P. glaucum, another species rare in New York, is also usually found on beaches. It differs from Small's Knotweed by having flowers with white, recurved tepals and shiny, smooth, achenes. P. ramosissimum ssp. prolificum, a salt marsh species, differs from P. aviculare ssp. buxiforme by having flowers with only 3 stamens and achenes only 1.6 to 2 mm long.
The other four subspecies of Polygonum aviculare which have been collected in the New York lack the small pouches present on the outer tepals of P. aviculare ssp. buxiforme. Polygonum aviculare ssp. buxiforme is the only subspecies native to the state.
Flowers begins in July and the fruits persist until the first frost.
The time of year you would expect to find American Knotweed flowering and fruiting in New York.
Polygonum buxiforme Small
This was changed in the Polygonum volume 5 of Flora North America and the NY Flora Atlas.
Flora of North America Editorial Committee. 2005. Flora of North America North of Mexico. Vol. 5. Magnoliophyta: Caryophyllidae: Caryophyllales, Polygonales, and Plumbaginales. Oxford Univ. Press, New York. vii + 656 pp.
Crow, Garrett E. and C. Barre Hellquist. 2000. Aquatic and Wetland Plants of Northeastern North America: A revised and enlarged edition of Norman C. Fassett's a Manual of Aquatic Plants. Volume One: Pteridophytes, Gymnosperms, and Angiosperms: Dicotyledons. The University of Wisconsin Press. Madison, Wisconsin. 536 Pages.
Fernald, M.L. 1950. Gray's manual of botany. 8th edition. D. Van Nostrand, New York. 1632 pp.
Gleason, Henry A. and A. Cronquist. 1991. Manual of Vascular Plants of Northeastern United States and Adjacent Canada. The New York Botanical Garden, Bronx, New York. 910 pp.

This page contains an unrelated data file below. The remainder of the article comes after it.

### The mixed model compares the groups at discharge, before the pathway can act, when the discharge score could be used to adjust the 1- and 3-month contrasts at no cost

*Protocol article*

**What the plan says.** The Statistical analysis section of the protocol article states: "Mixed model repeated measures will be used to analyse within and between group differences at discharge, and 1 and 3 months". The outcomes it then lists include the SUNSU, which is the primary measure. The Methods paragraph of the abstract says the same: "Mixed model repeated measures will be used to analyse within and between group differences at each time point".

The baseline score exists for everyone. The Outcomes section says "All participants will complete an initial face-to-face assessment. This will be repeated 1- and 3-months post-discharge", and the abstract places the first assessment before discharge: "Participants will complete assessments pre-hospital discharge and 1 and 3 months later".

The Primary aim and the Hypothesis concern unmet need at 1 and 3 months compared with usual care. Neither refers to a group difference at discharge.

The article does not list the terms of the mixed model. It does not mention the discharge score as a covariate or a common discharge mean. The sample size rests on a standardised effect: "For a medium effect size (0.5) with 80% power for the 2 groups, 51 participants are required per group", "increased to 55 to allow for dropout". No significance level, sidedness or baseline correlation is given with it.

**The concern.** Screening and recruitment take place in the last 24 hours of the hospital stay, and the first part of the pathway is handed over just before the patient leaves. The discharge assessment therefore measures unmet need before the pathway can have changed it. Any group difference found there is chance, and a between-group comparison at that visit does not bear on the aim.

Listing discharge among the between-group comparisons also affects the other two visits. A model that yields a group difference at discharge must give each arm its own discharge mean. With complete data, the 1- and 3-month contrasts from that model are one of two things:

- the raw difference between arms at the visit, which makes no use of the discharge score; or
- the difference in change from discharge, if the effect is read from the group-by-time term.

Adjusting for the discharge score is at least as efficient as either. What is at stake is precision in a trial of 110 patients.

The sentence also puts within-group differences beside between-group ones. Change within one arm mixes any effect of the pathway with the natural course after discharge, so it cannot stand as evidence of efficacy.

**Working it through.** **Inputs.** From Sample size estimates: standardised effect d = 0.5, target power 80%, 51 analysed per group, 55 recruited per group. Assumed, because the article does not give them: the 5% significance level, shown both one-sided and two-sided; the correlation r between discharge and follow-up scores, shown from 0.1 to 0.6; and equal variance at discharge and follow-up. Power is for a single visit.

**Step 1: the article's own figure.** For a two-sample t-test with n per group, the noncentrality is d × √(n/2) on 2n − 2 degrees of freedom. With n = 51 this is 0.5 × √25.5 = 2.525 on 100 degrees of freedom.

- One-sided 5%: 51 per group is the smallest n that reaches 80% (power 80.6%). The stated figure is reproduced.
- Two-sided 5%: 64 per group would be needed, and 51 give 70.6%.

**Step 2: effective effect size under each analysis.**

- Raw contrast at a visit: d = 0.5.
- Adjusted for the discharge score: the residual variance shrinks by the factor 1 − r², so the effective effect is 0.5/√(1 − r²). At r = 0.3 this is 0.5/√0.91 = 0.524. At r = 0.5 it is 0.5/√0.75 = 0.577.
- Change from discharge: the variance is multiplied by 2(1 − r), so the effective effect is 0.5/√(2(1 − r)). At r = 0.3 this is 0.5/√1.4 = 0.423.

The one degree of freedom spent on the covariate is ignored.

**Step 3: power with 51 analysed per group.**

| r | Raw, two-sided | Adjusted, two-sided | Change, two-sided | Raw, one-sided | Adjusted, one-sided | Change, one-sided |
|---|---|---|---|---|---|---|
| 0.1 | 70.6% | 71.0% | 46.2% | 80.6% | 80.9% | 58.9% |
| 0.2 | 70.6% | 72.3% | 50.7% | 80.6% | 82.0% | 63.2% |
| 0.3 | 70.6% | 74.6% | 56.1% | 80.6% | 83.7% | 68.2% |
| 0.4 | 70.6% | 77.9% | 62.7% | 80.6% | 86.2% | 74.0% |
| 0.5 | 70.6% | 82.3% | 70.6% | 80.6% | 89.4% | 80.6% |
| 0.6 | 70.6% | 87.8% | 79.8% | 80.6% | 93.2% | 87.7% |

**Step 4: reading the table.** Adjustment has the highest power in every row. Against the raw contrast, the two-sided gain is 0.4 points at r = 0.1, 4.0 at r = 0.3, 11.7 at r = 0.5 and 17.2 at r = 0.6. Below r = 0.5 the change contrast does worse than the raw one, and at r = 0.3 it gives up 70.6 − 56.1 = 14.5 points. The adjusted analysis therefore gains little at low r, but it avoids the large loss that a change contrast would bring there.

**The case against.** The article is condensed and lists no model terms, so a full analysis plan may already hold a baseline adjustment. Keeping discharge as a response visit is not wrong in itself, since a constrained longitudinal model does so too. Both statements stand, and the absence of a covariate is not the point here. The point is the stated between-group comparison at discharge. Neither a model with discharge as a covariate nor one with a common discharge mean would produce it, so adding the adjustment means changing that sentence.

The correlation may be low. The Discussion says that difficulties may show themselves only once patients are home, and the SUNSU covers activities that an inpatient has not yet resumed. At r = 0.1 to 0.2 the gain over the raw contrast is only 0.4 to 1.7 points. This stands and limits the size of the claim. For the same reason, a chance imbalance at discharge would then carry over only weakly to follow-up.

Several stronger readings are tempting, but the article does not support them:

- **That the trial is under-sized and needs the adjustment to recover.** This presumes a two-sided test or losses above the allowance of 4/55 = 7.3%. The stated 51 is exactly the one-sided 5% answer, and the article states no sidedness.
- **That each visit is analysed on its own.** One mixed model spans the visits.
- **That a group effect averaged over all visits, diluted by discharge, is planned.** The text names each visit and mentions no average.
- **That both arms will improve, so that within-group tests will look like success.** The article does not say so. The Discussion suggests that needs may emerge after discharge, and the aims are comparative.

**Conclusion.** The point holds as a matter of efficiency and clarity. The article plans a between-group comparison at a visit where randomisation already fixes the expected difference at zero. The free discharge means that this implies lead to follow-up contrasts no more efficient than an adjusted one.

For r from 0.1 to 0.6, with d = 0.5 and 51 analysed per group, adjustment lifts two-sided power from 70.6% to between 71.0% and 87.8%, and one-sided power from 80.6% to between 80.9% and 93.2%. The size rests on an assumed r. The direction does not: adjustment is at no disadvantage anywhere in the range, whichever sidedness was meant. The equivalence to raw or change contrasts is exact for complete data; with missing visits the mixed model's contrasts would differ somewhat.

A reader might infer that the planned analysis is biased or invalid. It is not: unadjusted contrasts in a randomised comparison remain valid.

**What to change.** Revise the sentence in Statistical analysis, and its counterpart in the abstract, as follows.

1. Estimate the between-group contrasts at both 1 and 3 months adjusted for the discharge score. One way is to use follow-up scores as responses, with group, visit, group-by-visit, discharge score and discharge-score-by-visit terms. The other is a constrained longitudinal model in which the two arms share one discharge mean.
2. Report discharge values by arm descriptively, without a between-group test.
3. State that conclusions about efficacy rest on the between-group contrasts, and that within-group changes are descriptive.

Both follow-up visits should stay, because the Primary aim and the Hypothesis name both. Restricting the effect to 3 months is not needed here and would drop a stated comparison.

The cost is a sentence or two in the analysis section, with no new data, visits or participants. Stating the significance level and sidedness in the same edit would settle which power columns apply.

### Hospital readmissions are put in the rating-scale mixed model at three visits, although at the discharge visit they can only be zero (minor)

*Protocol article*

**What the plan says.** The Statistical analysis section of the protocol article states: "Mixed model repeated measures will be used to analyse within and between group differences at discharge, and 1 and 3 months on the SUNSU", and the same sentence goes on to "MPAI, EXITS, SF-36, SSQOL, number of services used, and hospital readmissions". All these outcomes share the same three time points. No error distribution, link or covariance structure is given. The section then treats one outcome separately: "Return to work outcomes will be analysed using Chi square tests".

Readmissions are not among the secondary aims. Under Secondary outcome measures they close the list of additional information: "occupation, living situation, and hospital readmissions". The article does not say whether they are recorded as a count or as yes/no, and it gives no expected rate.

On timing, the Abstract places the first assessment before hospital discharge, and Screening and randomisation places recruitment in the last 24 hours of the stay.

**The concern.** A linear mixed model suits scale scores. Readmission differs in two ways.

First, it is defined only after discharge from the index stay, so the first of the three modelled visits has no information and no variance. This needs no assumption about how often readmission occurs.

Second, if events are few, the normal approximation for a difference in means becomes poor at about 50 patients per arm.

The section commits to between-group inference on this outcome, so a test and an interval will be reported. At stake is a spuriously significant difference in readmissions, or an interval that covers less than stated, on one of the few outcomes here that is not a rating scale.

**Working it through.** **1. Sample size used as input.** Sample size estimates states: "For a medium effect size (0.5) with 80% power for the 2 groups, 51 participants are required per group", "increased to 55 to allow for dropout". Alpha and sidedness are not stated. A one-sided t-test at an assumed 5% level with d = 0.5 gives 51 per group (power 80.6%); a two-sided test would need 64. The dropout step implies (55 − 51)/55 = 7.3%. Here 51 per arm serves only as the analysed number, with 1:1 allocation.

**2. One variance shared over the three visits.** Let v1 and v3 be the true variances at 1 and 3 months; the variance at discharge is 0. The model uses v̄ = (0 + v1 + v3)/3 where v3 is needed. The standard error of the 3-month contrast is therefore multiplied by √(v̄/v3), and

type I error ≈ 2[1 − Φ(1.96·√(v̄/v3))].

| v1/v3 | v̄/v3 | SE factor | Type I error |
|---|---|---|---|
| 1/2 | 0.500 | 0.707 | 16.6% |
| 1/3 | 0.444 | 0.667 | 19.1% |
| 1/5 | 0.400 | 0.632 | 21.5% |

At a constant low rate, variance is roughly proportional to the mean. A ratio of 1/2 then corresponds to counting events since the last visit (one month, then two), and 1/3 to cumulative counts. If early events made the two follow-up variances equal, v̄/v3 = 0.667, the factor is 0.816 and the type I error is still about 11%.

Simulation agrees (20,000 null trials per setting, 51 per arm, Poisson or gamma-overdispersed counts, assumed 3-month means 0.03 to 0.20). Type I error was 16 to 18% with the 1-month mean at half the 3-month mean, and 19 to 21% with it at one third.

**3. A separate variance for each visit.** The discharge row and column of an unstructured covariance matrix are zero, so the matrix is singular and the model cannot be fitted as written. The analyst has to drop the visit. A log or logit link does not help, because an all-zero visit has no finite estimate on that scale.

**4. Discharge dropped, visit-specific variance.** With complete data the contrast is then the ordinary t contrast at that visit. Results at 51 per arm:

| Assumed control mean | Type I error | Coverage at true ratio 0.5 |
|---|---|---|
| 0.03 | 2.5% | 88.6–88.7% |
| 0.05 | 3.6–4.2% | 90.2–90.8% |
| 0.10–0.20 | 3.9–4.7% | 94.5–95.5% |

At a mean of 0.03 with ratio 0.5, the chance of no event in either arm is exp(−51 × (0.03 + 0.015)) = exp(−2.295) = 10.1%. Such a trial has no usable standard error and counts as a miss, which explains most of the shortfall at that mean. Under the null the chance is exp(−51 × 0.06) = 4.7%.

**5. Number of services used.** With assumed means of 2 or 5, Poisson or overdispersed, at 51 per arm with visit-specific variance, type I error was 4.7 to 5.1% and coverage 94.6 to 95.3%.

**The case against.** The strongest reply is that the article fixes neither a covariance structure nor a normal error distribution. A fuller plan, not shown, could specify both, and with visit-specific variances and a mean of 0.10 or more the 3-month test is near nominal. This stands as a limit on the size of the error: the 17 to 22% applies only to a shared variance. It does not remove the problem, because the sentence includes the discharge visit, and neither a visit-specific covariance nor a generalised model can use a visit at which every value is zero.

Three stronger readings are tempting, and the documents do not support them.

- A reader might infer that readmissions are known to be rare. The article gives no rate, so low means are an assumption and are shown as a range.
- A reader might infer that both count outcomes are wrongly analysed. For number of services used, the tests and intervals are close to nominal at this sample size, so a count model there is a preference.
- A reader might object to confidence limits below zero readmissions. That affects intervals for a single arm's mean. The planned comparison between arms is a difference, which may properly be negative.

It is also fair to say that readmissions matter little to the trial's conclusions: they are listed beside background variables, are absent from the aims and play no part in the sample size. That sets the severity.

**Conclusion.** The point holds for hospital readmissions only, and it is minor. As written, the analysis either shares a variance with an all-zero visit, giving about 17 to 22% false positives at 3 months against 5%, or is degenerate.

Holmgren, Noel. 1998. The Illustrated Companion to Gleason and Cronquist's Manual. Illustrations of the Vascular Plants of Northeastern United States and Adjacent Canada. The New York Botanical Garden, Bronx, New York.
House, Homer D. 1924. Annotated list of the ferns and flowering plants of New York State. New York State Museum Bulletin 254:1-758.
Mitchell, Richard S. and Gordon C. Tucker. 1997. Revised Checklist of New York State Plants. Contributions to a Flora of New York State. Checklist IV. Bulletin No. 490. New York State Museum. Albany, NY. 400 pp.
Mitchell, Richard S. and J. Kenneth Dean. 1978. Polygonaceae (buckwheat family) of New York State. Contributions to a flora of New York State. Richard S. Mitchell, ed. New York State Museum Bulletin No. 431. 79 pp.
New York Natural Heritage Program. 2010. Biotics database. New York Natural Heritage Program. New York State Department of Environmental Conservation. Albany, NY.
New York Natural Heritage Program. 2021. New York Natural Heritage Program Databases. Albany, NY.
Weldy, T. and D. Werier. 2010. New York flora atlas. [S.M. Landry, K.N. Campbell, and L.D. Mabe (original application development), Florida Center for Community Design and Research http://www.fccdr.usf.edu/. University of South Florida http://www.usf.edu/]. New York Flora Association http://newyork.plantatlas.usf.edu/, Albany, New York
This guide was authored by: Richard M. Ring
Information for this guide was last updated on: January 23, 2012
Please cite this page as:
New York Natural Heritage Program. 2021. Online Conservation Guide for Polygonum buxiforme. Available from: https://guides.nynhp.org/smalls-knotweed/. Accessed March 2, 2021.